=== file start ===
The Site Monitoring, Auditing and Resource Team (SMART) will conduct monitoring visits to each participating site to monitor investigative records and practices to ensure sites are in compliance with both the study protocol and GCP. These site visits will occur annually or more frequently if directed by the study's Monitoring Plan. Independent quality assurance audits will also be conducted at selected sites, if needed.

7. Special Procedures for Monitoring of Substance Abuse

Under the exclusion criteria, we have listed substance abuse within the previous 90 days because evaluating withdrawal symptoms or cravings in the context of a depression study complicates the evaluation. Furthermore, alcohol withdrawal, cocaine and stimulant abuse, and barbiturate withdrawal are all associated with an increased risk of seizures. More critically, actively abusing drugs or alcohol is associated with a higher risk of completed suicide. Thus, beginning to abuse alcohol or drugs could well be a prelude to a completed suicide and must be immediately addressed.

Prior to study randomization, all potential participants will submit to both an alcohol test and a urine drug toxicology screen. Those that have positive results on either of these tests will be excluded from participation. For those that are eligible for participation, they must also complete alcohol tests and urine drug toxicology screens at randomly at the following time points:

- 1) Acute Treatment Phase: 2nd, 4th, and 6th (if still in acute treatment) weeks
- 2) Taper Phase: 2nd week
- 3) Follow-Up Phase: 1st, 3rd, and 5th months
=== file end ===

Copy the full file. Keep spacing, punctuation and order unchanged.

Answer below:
The Site Monitoring, Auditing and Resource Team (SMART) will conduct monitoring visits to each participating site to monitor investigative records and practices to ensure sites are in compliance with both the study protocol and GCP. These site visits will occur annually or more frequently if directed by the study's Monitoring Plan. Independent quality assurance audits will also be conducted at selected sites, if needed.

7. Special Procedures for Monitoring of Substance Abuse

Under the exclusion criteria, we have listed substance abuse within the previous 90 days because evaluating withdrawal symptoms or cravings in the context of a depression study complicates the evaluation. Furthermore, alcohol withdrawal, cocaine and stimulant abuse, and barbiturate withdrawal are all associated with an increased risk of seizures. More critically, actively abusing drugs or alcohol is associated with a higher risk of completed suicide. Thus, beginning to abuse alcohol or drugs could well be a prelude to a completed suicide and must be immediately addressed.

Prior to study randomization, all potential participants will submit to both an alcohol test and a urine drug toxicology screen. Those that have positive results on either of these tests will be excluded from participation. For those that are eligible for participation, they must also complete alcohol tests and urine drug toxicology screens at randomly at the following time points:

- 1) Acute Treatment Phase: 2nd, 4th, and 6th (if still in acute treatment) weeks
- 2) Taper Phase: 2nd week
- 3) Follow-Up Phase: 1st, 3rd, and 5th months